Hey, if you like a little madness to lighten your day, you may want to read a good book. Might I suggest Sweet and Sour, a few of my favorite stories all in a Kindle. https://www.amazon.com/Sweet-Sour-Kenneth-Weene-ebook/dp/B016B50KFM/ref=asap_bc?ie=UTF8
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Turkey deploys tanks, says will act against US-backed forces in Syria as US backpedals. And in the middle of the drama the fate of the Kurds.

Turkey deploys tanks, says will act against US-backed forces in Syria as US backpedals. And in the middle of the drama the fate of the Kurds. | Upsetment | Scoop.it
"We emphasized that such a step was very wrong," he said. "Turkey has reached the limits of its patience. Nobody should expect Turkey to show more patience."
Kenneth Weene's insight:
Once we got ourselves into Syria it was only a matter of time before we found ourselves caught in dilemmas like this one. Support the Kurds or go along with Turkey. It takes careful diplomacy to play these games. It requires carefully finessed language, which sadly Washington does not use well. By the way, I think Mr. Tillerson is doing a decent job of sailing this particular leg of the journey. Unfortunately, I fear that there are others who lack his judgement.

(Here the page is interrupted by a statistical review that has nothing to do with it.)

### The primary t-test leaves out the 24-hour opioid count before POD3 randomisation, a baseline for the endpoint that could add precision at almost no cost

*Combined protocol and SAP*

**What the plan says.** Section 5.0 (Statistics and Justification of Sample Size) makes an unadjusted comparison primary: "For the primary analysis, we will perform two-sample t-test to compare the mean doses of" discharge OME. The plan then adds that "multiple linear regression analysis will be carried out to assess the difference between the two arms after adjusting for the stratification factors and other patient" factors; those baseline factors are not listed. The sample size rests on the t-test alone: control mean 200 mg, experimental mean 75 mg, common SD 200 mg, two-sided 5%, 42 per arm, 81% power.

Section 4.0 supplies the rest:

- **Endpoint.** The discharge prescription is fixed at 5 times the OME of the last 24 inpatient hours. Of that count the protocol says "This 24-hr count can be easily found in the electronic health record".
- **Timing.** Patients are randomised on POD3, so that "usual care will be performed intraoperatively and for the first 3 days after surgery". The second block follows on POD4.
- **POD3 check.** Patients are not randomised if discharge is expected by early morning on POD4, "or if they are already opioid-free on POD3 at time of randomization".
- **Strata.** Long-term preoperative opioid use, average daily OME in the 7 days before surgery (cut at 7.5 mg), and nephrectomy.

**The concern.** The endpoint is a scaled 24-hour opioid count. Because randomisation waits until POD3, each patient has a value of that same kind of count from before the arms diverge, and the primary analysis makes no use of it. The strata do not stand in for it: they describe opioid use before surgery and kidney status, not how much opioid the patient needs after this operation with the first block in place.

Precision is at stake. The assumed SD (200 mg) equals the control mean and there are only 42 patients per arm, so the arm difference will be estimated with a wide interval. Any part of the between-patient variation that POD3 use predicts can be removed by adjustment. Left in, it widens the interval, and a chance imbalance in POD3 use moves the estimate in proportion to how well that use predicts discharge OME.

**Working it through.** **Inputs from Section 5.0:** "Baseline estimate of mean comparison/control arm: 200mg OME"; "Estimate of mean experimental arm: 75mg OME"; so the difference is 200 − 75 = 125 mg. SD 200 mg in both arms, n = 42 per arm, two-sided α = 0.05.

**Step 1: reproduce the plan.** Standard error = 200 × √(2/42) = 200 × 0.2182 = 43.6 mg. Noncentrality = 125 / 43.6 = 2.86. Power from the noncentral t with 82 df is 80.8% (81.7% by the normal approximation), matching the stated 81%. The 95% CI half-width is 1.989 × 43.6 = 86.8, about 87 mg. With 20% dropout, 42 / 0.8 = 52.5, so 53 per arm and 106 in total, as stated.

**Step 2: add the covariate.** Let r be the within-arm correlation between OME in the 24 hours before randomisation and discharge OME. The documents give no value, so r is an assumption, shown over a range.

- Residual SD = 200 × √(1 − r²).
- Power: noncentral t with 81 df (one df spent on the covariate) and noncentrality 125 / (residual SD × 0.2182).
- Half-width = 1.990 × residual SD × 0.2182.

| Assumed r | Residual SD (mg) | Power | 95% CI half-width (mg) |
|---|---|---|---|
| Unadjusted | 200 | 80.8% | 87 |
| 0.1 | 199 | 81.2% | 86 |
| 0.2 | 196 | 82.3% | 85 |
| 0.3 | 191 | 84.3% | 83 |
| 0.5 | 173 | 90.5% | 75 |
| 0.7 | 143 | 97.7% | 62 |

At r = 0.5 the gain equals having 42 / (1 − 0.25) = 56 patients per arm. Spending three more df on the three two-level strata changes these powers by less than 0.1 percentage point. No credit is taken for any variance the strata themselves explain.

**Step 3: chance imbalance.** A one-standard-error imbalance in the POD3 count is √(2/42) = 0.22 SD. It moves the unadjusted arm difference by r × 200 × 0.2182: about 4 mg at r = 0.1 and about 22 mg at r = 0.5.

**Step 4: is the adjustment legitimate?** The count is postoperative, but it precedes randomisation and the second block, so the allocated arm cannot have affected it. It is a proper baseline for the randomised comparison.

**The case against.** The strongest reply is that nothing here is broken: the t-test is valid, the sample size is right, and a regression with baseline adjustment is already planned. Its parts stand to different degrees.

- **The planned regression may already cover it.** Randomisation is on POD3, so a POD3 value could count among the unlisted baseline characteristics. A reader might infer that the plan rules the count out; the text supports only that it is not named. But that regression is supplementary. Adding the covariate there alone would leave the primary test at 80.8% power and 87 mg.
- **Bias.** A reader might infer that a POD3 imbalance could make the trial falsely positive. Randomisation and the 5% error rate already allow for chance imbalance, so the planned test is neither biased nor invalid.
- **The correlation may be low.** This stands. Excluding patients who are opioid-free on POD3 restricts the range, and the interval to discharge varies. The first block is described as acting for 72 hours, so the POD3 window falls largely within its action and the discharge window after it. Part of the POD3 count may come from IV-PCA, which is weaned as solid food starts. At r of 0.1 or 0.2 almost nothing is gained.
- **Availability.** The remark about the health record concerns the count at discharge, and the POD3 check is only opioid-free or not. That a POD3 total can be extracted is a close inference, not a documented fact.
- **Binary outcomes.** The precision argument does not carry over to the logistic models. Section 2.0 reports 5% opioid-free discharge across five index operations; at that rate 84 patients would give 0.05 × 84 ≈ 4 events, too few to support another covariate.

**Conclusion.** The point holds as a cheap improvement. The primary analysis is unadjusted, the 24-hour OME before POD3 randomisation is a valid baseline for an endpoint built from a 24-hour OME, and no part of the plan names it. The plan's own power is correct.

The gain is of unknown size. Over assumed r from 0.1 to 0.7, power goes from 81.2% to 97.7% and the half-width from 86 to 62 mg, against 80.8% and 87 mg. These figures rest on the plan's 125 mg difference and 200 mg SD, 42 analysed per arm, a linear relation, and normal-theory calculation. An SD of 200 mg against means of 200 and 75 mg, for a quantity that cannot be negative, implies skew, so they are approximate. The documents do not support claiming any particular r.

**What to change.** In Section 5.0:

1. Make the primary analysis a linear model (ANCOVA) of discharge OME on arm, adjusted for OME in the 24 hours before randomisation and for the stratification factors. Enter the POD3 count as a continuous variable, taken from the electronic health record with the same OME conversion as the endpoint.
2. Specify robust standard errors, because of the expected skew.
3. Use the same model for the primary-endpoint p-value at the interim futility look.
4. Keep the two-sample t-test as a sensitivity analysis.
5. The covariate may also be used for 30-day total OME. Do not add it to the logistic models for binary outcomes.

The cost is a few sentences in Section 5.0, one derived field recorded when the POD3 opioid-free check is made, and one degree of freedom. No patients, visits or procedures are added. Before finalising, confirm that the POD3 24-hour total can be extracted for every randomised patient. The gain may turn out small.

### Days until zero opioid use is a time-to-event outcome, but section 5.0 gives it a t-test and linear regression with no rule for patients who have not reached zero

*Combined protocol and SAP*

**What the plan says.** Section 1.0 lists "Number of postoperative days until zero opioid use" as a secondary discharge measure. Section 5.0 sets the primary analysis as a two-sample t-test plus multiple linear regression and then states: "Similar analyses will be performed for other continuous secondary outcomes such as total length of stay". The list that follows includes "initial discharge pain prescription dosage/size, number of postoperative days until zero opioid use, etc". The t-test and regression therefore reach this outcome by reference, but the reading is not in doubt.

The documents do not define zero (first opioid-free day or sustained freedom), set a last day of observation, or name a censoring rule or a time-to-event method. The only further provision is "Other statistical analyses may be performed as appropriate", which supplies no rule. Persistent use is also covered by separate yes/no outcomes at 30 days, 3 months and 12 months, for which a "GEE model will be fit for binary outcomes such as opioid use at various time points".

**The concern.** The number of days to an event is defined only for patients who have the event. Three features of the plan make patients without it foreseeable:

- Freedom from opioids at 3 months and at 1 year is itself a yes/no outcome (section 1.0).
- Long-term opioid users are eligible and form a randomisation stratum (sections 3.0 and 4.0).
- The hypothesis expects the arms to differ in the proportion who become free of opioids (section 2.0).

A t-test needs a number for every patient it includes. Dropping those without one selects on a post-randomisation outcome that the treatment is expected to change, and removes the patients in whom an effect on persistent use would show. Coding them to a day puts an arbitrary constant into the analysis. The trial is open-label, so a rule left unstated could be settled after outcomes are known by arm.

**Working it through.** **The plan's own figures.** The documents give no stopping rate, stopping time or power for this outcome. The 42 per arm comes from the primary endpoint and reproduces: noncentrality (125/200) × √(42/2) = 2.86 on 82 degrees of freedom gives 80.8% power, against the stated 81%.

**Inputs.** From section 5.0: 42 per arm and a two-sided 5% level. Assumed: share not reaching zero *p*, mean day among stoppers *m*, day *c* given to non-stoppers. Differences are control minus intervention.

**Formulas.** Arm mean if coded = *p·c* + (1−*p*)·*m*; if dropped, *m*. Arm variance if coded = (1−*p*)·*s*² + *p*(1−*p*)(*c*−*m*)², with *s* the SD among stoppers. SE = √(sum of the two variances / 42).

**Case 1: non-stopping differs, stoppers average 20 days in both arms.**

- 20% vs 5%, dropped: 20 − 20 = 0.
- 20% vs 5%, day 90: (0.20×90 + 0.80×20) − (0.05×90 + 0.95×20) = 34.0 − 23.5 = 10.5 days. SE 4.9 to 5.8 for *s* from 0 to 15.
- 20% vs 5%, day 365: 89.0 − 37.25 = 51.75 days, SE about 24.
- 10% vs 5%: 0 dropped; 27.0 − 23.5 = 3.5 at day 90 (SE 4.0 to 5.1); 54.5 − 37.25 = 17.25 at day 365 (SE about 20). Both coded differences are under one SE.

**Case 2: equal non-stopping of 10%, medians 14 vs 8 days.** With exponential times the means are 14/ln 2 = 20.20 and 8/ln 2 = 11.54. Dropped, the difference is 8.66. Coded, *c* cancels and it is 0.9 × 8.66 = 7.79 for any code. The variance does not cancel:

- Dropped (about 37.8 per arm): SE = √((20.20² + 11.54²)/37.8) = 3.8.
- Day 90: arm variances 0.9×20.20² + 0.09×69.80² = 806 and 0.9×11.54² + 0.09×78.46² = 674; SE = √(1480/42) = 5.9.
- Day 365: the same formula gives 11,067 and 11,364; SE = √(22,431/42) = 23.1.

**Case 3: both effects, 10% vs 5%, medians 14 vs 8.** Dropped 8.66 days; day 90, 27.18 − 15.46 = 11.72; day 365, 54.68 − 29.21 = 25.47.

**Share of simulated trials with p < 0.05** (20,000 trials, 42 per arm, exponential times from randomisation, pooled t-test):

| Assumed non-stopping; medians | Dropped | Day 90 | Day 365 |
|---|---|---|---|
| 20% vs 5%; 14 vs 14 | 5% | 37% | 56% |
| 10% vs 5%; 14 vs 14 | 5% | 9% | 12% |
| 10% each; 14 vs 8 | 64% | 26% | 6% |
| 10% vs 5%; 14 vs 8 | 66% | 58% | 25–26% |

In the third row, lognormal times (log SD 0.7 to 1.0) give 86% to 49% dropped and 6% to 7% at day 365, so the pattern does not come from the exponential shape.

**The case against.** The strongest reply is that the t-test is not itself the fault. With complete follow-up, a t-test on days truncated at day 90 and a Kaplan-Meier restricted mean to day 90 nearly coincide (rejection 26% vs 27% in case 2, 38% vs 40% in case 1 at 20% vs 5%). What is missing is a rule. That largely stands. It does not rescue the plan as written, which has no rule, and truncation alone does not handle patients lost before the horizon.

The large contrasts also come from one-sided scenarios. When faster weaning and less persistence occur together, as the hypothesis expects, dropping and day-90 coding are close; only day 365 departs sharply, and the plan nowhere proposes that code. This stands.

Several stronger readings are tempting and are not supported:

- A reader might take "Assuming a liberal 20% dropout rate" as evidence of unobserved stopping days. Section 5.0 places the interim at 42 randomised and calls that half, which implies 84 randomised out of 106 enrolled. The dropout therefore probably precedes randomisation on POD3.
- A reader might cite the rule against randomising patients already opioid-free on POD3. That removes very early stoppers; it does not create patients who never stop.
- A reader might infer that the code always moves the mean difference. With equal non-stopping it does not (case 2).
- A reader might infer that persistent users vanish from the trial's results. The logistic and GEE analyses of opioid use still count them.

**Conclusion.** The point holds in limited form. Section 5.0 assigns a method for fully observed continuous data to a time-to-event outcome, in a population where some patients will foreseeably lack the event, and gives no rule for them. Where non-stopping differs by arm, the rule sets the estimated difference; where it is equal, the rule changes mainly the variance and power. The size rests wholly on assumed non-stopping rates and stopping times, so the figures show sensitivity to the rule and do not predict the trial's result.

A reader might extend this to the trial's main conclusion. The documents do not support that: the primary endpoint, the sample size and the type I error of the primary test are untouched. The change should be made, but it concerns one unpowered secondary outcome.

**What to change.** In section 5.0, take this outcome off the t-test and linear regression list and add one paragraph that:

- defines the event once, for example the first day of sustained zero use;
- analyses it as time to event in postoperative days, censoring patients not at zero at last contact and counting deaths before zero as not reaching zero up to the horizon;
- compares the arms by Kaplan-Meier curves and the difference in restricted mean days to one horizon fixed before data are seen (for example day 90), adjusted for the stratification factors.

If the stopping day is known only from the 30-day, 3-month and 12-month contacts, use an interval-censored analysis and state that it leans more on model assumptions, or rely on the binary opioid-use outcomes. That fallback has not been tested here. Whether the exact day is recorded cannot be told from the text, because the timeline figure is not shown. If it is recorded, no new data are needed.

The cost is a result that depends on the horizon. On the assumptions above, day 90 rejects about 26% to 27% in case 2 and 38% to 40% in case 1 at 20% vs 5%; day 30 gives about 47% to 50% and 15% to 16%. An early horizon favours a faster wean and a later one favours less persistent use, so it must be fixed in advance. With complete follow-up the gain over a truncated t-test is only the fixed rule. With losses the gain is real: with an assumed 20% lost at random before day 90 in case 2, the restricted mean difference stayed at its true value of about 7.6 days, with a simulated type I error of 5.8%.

As to which side I'm on: I support a Kurdish homeland, which would primarily be part of Iraq, some kind of special status for Kurds in Turkey that would give them semi-autonomy in exchange for their renunciation of any goal of separation, and a recognition that the Kurds of Syria should probably receive help relocating to the Kurdish homeland. Much like the Jews who saw Israel as their Jewish homeland, the Kurds are a large enough and self-aware enough group that the world would be better if they had a homeland, too. 

However, it should not be up to the US alone to establish that rational and peaceful solution. The major player in the region is Turkey, and we are supposed to be an ally of Ankara. 
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The Surprising Story Behind This Shocking Photo of Martin Luther King Jr. Under Attack—King in Chicago trying to integrate housing and to get fair treatment for Black tenants. 

The Surprising Story Behind This Shocking Photo of Martin Luther King Jr. Under Attack—King in Chicago trying to integrate housing and to get fair treatment for Black tenants.  | Upsetment | Scoop.it
Martin Luther King Jr. has come to represent peace — which is just one reason this picture of him being attacked in Chicago is so shocking.
Kenneth Weene's insight: